“When God closes a door, he opens a window.”
I don’t know how many times I’ve heard this over the years, but it’s a big number. This saying permeates our culture, and to be honest, it seems great. However, while this saying may have some truth to it, it’s a different truth than we were expecting.
We tend to offer this saying to others when we hear that they’re disappointed or in pain. Imagine your best friend has been suffering from chronic, and debilitating, migraines for years. They’ve seen the specialists, tried the treatments, but nothing works. Every door they try is closed. No one can explain why they are happening, therefore no one can provide a solution to make them stop. The situation is hopeless. It’s in this type of situation that we may be tempted to let this saying slide out of our mouths in an attempt to be comforting and feel helpful. At its core, what this proverb is saying is, there’s something good coming along and even though we thought the solution was what we had put our hopes in to begin with, God is going to open up the real fix we didn’t expect.
We may think this sounds wise because we know that “for those who love God all things work together for good” (Romans 8:28). We think that this verse, and others like it, give us a sturdy bedrock to be able to point people to good things that must be just around the corner if they only trust that God knows what he’s doing.
The problem with this saying is found 1) in the promise that God will open a window in this life when he might not, and 2) that the good things God has for us are necessarily in this temporal life. The two implications are kind of tied together, but let’s look at both in order.
The Open Window
Most of the time, we’re implying that God will open a window in good faith. Take our earlier example of inexplicable migraines. If we’re walking with a friend through their chronic pain and a particular treatment they’ve set their sights on doesn’t work the way they had hoped, we may be tempted to throw this saying out to reassure them that it will be okay. This is a good instinct. We should try to care for those who suffer, and we should grieve with them to the extent that their pain is so familiar to us that we too are desperate for it to end. However, I think this saying is unhelpful because that may not be God’s will at all.
A helpful example is Paul’s pleading with God over his thorn in the flesh described in 2 Corinthians 12:1-10. Paul is clearly in pain, and he—of all people—seems entitled to be relieved of his pain. He may have tried many “doors” that God has kept closed, and now he’s pleading with God to open that window. However, God simply keeps him in the room. No open doors. No open windows. What God tells him, instead, is that His grace is sufficient for him (v.9). Paul was left in his suffering so that God may be glorified in it. That’s a hard word for most of us, but it’s the truth. God is not compelled to open up another way for us so that we can find satisfaction and relief, instead, he calls us to simply rest in his grace and see that as more valuable than any temporally satisfying thing the world can offer (Romans 8:18, 2 Corinthians 4:17). This leads us into our second objection.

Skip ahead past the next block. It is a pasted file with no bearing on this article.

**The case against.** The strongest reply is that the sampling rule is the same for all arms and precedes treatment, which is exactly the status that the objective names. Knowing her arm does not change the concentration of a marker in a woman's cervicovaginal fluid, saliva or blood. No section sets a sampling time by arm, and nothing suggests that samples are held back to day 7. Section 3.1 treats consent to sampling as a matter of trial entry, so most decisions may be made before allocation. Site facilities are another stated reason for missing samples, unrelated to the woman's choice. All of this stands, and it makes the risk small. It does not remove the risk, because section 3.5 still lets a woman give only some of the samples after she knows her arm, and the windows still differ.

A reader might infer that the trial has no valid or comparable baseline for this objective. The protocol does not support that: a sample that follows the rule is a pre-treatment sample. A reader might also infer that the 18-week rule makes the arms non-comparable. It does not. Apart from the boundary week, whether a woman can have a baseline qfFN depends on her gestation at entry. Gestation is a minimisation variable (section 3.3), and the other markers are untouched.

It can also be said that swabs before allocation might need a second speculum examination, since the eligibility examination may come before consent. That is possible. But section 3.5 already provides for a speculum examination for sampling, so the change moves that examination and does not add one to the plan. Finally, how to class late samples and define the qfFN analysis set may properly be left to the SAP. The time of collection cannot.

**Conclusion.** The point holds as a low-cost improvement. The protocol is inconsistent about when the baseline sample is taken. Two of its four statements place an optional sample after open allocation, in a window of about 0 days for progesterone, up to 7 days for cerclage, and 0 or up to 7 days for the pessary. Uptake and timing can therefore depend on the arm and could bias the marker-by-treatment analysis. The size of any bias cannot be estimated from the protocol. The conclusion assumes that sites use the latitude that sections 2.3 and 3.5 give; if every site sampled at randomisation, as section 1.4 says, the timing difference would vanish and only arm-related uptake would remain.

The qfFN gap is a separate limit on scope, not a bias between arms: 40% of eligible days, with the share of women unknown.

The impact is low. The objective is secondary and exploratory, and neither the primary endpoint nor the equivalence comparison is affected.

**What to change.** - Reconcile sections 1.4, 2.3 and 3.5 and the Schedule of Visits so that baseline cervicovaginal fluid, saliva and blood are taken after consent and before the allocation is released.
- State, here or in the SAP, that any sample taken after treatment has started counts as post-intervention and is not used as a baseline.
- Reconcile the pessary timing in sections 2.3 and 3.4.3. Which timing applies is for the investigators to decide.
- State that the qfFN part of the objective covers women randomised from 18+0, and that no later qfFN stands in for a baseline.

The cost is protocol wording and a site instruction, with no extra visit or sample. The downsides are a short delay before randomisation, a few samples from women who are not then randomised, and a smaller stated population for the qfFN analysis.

God’s goodness abounds to us more than we could ever know. The fact that there is breath in our lungs, we’ve eaten enough to make it to where we are now, we woke up this morning--all of it is God’s good grace and mercy toward us. This goodness is given to all of God’s creation. He makes the rain fall, and the sun shine, on the good and the wicked alike (Matthew 5:45). However, our expectation—and the second flaw of this worldly wisdom—is that we often fall into believing God’s goodness demands that he makes us happy with stuff and circumstances now. But that’s not what God has promised to us. Instead, we’re told that even when we walk through the hardest of life’s circumstances with no doors or windows in sight, we have the assurance of knowing that God is with us in it and will not leave us (Psalm 23:4).
The Bible tells us that our real satisfaction is not found in creation but in our Creator (Ecclesiastes 1:2, Psalm 16:5, 73:26, 142:5). He alone is our strong tower (Proverbs 18:10). When we are saved by Christ, our ultimate end is not this life but glory with Christ in the new heavens and the new earth. Eternal life is the true “window” that God provides when all earthly doors have closed. This is the bit of truth that this saying has—he hasopened a window and it leads to complete satisfaction in our ultimate end (Psalm 23:6). Unfortunately, glory with Christ is rarely—if ever—people’s understanding of the “window” in the saying. Paul says that if we have been raised with Christ, we are to set our eyes upon him. We are to look to his rule, as our king, and understand our lives here through that lens (Colossians 3:1-3).
With these truths in mind we can, with Paul, boast all the more gladly in our weaknesses (2 Corinthians 12:9). This mindset demonstrates that every moment we have breath in our lungs is an opportunity for God’s strength to be manifested in our powerlessness and to acknowledge that there is still good that God intends for us. The true and best open window is the way he’s made for us to be with him forever, and he will be faithful to bring us to that end.
The persons of the Trinity are not the building blocks that combine to form God, they are each God.